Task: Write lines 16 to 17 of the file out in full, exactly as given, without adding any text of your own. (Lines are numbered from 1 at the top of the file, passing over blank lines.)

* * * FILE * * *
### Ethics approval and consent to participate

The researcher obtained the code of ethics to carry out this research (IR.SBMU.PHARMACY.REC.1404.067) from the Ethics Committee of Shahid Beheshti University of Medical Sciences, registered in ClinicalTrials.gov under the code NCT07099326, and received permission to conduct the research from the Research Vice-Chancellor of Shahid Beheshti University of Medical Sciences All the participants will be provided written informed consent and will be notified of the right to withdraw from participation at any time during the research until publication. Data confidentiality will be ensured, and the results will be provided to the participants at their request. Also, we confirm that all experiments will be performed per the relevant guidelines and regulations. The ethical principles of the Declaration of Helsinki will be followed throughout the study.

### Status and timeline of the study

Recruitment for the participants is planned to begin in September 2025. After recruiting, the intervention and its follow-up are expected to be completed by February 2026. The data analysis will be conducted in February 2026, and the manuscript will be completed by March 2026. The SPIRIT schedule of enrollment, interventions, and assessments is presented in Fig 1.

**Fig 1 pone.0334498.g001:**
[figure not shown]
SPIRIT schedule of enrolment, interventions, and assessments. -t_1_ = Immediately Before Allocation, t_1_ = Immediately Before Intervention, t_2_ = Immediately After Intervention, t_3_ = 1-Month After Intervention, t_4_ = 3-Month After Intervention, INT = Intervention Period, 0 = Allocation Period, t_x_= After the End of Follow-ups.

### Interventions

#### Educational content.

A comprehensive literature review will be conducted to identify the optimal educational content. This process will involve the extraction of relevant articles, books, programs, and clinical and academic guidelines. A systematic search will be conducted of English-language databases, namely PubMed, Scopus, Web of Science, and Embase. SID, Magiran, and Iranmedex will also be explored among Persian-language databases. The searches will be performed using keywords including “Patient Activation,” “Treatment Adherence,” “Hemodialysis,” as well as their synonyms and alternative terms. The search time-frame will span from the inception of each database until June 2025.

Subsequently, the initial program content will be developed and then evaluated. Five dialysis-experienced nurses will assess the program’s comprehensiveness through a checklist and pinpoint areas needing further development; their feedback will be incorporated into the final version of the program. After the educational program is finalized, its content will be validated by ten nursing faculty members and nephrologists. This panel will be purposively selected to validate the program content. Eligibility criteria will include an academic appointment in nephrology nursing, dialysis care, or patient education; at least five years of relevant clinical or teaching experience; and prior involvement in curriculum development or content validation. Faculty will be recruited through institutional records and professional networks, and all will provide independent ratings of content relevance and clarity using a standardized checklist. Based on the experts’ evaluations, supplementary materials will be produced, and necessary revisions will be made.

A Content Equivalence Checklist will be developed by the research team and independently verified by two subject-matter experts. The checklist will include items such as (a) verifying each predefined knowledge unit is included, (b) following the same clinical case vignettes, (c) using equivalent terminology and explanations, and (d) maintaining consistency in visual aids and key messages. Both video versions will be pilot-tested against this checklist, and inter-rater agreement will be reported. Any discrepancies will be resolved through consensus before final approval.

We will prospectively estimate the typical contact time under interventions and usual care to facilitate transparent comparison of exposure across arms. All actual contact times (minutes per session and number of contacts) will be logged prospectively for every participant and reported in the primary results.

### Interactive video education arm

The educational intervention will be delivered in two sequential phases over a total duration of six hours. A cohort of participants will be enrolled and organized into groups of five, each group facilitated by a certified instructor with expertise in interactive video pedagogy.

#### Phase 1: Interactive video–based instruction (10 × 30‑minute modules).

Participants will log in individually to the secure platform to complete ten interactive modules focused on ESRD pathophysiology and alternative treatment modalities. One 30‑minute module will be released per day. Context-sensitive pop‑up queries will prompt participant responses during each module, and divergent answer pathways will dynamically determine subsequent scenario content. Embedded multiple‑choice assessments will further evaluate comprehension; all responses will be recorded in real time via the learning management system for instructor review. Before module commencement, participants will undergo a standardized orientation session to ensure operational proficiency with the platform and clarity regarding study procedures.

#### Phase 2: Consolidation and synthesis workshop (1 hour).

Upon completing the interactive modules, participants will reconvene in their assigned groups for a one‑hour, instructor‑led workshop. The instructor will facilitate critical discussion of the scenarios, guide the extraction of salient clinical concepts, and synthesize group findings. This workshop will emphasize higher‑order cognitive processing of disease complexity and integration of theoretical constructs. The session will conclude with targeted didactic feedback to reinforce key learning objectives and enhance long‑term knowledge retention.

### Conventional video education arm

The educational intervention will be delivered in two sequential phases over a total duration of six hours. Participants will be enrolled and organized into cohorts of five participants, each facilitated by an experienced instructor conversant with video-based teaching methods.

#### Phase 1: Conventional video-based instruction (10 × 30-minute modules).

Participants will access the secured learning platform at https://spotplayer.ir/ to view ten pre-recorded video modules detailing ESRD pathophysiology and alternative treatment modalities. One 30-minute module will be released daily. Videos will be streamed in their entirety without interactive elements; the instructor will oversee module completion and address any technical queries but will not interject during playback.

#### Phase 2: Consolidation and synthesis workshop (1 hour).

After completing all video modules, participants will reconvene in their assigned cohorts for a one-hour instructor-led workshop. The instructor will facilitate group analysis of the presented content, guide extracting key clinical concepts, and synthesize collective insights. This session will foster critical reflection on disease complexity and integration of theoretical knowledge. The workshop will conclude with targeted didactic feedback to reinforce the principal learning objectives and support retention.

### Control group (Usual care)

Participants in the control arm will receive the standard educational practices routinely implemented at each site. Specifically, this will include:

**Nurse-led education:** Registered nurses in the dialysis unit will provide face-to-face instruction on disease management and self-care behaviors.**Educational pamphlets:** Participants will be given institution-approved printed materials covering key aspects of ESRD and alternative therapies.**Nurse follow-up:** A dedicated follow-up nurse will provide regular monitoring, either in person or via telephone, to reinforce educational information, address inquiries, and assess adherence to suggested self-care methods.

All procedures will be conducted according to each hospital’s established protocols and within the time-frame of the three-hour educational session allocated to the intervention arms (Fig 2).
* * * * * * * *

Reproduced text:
#### Phase 1: Interactive video–based instruction (10 × 30‑minute modules).

Participants will log in individually to the secure platform to complete ten interactive modules focused on ESRD pathophysiology and alternative treatment modalities. One 30‑minute module will be released per day. Context-sensitive pop‑up queries will prompt participant responses during each module, and divergent answer pathways will dynamically determine subsequent scenario content. Embedded multiple‑choice assessments will further evaluate comprehension; all responses will be recorded in real time via the learning management system for instructor review. Before module commencement, participants will undergo a standardized orientation session to ensure operational proficiency with the platform and clarity regarding study procedures.